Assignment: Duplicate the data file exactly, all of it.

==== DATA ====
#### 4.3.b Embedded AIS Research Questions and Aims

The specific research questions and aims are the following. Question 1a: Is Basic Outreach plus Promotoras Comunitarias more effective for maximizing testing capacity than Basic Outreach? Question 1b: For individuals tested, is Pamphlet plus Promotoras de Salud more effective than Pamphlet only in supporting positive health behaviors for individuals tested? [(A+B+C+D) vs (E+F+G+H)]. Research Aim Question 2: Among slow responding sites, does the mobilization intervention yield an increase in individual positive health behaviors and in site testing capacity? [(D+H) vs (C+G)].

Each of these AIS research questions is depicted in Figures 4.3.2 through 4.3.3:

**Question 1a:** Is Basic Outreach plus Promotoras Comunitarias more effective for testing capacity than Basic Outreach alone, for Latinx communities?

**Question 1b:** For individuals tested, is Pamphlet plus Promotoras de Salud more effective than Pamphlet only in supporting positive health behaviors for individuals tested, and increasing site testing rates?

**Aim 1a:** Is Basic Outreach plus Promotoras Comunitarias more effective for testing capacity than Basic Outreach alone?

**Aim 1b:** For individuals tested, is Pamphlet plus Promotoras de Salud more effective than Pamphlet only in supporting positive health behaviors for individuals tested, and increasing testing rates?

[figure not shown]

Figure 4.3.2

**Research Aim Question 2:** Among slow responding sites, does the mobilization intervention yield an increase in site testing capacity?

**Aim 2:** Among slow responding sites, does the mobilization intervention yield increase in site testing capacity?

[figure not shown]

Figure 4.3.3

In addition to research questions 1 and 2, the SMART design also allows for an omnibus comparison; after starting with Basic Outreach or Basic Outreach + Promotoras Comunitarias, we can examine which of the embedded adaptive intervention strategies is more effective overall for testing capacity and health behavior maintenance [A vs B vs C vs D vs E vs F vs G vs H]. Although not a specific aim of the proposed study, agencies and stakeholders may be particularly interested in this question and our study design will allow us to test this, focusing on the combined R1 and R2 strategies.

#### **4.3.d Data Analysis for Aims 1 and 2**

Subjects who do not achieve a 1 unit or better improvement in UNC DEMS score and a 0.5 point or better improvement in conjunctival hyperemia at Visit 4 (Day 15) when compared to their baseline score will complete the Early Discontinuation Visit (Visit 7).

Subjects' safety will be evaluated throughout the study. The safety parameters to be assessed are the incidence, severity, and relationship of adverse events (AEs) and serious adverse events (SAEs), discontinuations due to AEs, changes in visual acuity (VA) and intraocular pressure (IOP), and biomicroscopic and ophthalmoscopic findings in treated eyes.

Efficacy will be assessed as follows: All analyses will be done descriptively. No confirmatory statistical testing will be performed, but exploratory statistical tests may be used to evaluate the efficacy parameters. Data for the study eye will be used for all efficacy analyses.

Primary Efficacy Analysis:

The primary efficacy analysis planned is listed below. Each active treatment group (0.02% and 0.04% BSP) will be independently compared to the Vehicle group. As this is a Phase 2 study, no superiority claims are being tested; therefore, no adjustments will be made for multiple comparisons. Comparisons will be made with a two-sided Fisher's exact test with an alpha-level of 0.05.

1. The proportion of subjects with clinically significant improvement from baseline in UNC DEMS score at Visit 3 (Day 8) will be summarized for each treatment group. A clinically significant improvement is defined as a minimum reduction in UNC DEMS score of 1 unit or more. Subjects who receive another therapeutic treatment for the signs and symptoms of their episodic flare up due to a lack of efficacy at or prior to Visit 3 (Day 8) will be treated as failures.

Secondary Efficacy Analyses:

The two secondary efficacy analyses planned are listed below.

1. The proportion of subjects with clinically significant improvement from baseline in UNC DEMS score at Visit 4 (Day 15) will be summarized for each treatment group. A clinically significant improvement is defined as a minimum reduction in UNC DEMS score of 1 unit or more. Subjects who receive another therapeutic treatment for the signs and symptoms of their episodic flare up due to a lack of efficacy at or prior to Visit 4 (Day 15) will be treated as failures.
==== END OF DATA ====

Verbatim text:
#### 4.3.b Embedded AIS Research Questions and Aims

The specific research questions and aims are the following. Question 1a: Is Basic Outreach plus Promotoras Comunitarias more effective for maximizing testing capacity than Basic Outreach? Question 1b: For individuals tested, is Pamphlet plus Promotoras de Salud more effective than Pamphlet only in supporting positive health behaviors for individuals tested? [(A+B+C+D) vs (E+F+G+H)]. Research Aim Question 2: Among slow responding sites, does the mobilization intervention yield an increase in individual positive health behaviors and in site testing capacity? [(D+H) vs (C+G)].

Each of these AIS research questions is depicted in Figures 4.3.2 through 4.3.3:

**Question 1a:** Is Basic Outreach plus Promotoras Comunitarias more effective for testing capacity than Basic Outreach alone, for Latinx communities?

**Question 1b:** For individuals tested, is Pamphlet plus Promotoras de Salud more effective than Pamphlet only in supporting positive health behaviors for individuals tested, and increasing site testing rates?

**Aim 1a:** Is Basic Outreach plus Promotoras Comunitarias more effective for testing capacity than Basic Outreach alone?

**Aim 1b:** For individuals tested, is Pamphlet plus Promotoras de Salud more effective than Pamphlet only in supporting positive health behaviors for individuals tested, and increasing testing rates?

[figure not shown]

Figure 4.3.2

**Research Aim Question 2:** Among slow responding sites, does the mobilization intervention yield an increase in site testing capacity?

**Aim 2:** Among slow responding sites, does the mobilization intervention yield increase in site testing capacity?

[figure not shown]

Figure 4.3.3

In addition to research questions 1 and 2, the SMART design also allows for an omnibus comparison; after starting with Basic Outreach or Basic Outreach + Promotoras Comunitarias, we can examine which of the embedded adaptive intervention strategies is more effective overall for testing capacity and health behavior maintenance [A vs B vs C vs D vs E vs F vs G vs H]. Although not a specific aim of the proposed study, agencies and stakeholders may be particularly interested in this question and our study design will allow us to test this, focusing on the combined R1 and R2 strategies.

#### **4.3.d Data Analysis for Aims 1 and 2**

Subjects who do not achieve a 1 unit or better improvement in UNC DEMS score and a 0.5 point or better improvement in conjunctival hyperemia at Visit 4 (Day 15) when compared to their baseline score will complete the Early Discontinuation Visit (Visit 7).

Subjects' safety will be evaluated throughout the study. The safety parameters to be assessed are the incidence, severity, and relationship of adverse events (AEs) and serious adverse events (SAEs), discontinuations due to AEs, changes in visual acuity (VA) and intraocular pressure (IOP), and biomicroscopic and ophthalmoscopic findings in treated eyes.

Efficacy will be assessed as follows: All analyses will be done descriptively. No confirmatory statistical testing will be performed, but exploratory statistical tests may be used to evaluate the efficacy parameters. Data for the study eye will be used for all efficacy analyses.

Primary Efficacy Analysis:

The primary efficacy analysis planned is listed below. Each active treatment group (0.02% and 0.04% BSP) will be independently compared to the Vehicle group. As this is a Phase 2 study, no superiority claims are being tested; therefore, no adjustments will be made for multiple comparisons. Comparisons will be made with a two-sided Fisher's exact test with an alpha-level of 0.05.

1. The proportion of subjects with clinically significant improvement from baseline in UNC DEMS score at Visit 3 (Day 8) will be summarized for each treatment group. A clinically significant improvement is defined as a minimum reduction in UNC DEMS score of 1 unit or more. Subjects who receive another therapeutic treatment for the signs and symptoms of their episodic flare up due to a lack of efficacy at or prior to Visit 3 (Day 8) will be treated as failures.

Secondary Efficacy Analyses:

The two secondary efficacy analyses planned are listed below.

1. The proportion of subjects with clinically significant improvement from baseline in UNC DEMS score at Visit 4 (Day 15) will be summarized for each treatment group. A clinically significant improvement is defined as a minimum reduction in UNC DEMS score of 1 unit or more. Subjects who receive another therapeutic treatment for the signs and symptoms of their episodic flare up due to a lack of efficacy at or prior to Visit 4 (Day 15) will be treated as failures.